Community violence

Table 6 describes the prevalence of community violence, which included witch-hunting, social boycott, communal violence, or being prevented from accessing public facilities or common resources. We found no evidence of change in this type of violence (15.0% at baseline; 11.3% at endline, adjusted p = 0.226) or help-seeking for it (63.7% at baseline and 64.9% at endline, adjusted p = 0.159).

Table 6 Experiences of, and help-seeking for, community violence

Sub-group analysis of effects on women who participated in both baseline and endline surveys

As shown in Supplementary Table 1, we found no differences between women who participated in both baseline and endline surveys and those who participated in the overall baseline. As in the broader sample, more women reported that violence against women was unacceptable in all seven scenarios presented to them at endline (84%) compared to baseline (72%, unadjusted p < 0.001). Past year emotional violence from husbands decreased from 72 to 57% (unadjusted p < 0.001), and help-seeking increased from 29 to 43% (unadjusted p = 0.035). Half of women (51%) sought help within their own family and 34% from within the village. Again, as in the broader sample, the prevalence of past year emotional violence by family members decreased substantially, from 68 to 44%, as did the prevalence of past year physical violence by family members, from 25 to 12% (p < 0.001). Fewer women in the sub-sample had experienced community violence at endline (9%) than at baseline (15%, p = 0.025).

Discussion

Our study is the first to explore the preliminary effects of a community mobilisation intervention to prevent violence against women and girls with ASHAs in rural India. The intervention used an approach (participatory learning and action) endorsed by the National Health Mission. Our data suggest that the acceptability of violence against women decreased among group members exposed to the intervention. Members were also more likely to discuss violence and seek help from family or within the village after the intervention. These changes may have led to actual reductions in violence, although a larger, controlled evaluation is clearly required to provide more rigorous evidence of impact. Our preliminary conclusions are supported by the fact that changes were also reported by women who completed both baseline and endline surveys, a proxy for greater potential exposure to the intervention. Our process data suggest that changes in emotional violence were probably not solely the result of PLA meetings, and were also most likely influenced by ASHA supervisors actively helping survivors and counsellors, and following up to provide individual women with support either through the district welfare committees, linkages with the police or through local self-governance. These pathways merit further exploration in future evaluations.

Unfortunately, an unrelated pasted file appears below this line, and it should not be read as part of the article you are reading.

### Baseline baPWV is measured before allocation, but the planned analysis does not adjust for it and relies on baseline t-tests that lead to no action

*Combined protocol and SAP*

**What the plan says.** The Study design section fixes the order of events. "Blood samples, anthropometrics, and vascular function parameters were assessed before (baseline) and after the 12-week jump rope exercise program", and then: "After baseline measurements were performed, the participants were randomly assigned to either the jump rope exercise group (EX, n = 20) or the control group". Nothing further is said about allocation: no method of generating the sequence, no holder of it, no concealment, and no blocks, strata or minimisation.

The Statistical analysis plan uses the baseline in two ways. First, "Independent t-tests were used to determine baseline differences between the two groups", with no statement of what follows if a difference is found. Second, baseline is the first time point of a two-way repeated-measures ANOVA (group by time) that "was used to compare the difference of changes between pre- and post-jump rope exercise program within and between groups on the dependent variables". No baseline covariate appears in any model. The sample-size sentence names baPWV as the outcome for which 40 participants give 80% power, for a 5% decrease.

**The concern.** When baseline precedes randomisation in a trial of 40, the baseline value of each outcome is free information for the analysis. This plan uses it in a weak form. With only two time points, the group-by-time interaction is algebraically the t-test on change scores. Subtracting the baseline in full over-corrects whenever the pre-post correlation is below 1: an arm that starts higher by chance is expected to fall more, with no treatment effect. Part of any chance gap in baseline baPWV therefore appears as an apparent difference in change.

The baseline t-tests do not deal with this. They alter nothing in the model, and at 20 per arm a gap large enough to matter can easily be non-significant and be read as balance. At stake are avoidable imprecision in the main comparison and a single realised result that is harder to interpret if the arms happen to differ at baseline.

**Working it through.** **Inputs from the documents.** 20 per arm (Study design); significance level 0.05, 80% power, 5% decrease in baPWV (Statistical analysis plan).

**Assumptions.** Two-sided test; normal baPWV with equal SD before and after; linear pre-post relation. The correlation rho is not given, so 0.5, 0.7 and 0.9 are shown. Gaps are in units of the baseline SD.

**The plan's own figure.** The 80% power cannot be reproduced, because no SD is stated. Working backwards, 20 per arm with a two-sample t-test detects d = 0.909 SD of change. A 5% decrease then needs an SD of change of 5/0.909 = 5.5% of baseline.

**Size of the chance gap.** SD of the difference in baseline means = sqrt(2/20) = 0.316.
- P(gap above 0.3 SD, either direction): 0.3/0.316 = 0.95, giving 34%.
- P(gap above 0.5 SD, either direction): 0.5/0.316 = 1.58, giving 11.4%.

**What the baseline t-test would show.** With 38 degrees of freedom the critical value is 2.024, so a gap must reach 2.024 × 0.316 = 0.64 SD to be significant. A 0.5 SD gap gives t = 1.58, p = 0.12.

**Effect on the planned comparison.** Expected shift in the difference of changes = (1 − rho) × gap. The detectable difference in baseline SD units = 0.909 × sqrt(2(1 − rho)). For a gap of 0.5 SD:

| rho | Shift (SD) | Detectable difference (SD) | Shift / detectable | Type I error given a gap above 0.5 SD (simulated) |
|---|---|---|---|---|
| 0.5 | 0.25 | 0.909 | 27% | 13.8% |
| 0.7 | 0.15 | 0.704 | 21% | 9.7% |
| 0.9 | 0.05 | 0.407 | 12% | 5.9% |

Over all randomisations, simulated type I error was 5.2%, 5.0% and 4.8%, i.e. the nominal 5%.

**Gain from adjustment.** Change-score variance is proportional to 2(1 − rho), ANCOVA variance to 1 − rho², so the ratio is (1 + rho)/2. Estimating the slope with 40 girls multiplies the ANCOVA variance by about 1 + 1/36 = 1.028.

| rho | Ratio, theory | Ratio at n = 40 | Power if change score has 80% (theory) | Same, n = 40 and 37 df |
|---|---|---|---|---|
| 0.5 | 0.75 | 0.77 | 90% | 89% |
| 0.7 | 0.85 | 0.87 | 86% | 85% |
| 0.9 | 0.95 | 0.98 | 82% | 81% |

The prevalence of past year emotional violence from husbands (67%) was much higher than that found in the National Family Health Survey (NFHS-4) for rural Jharkhand (10%) [5]. This may reflect the fact that we asked about more types of emotional violence than NFHS-4, which only considers four manifestations of emotional violence. Our estimate is closer to that of Babu et al. (52%), who used a set of questions similar to ours [31].

Interestingly, the greatest reductions in emotional violence from family members were among ‘other relatives’ and ‘other in-laws’, which may point to mothers-in-law. Qualitative feedback from ASHAs and group members indicate that members were a source of help for emotional and physical violence within the family, as were husbands when other relatives were perpetrators. Women’s preference for seeking help from trusted relatives or friends before turning to health services or the police is well documented in India and elsewhere [5, 32]. Future surveys could collect finer-grained data on perpetrators of violence within the family and sources of help within the family and village to guide future interventions.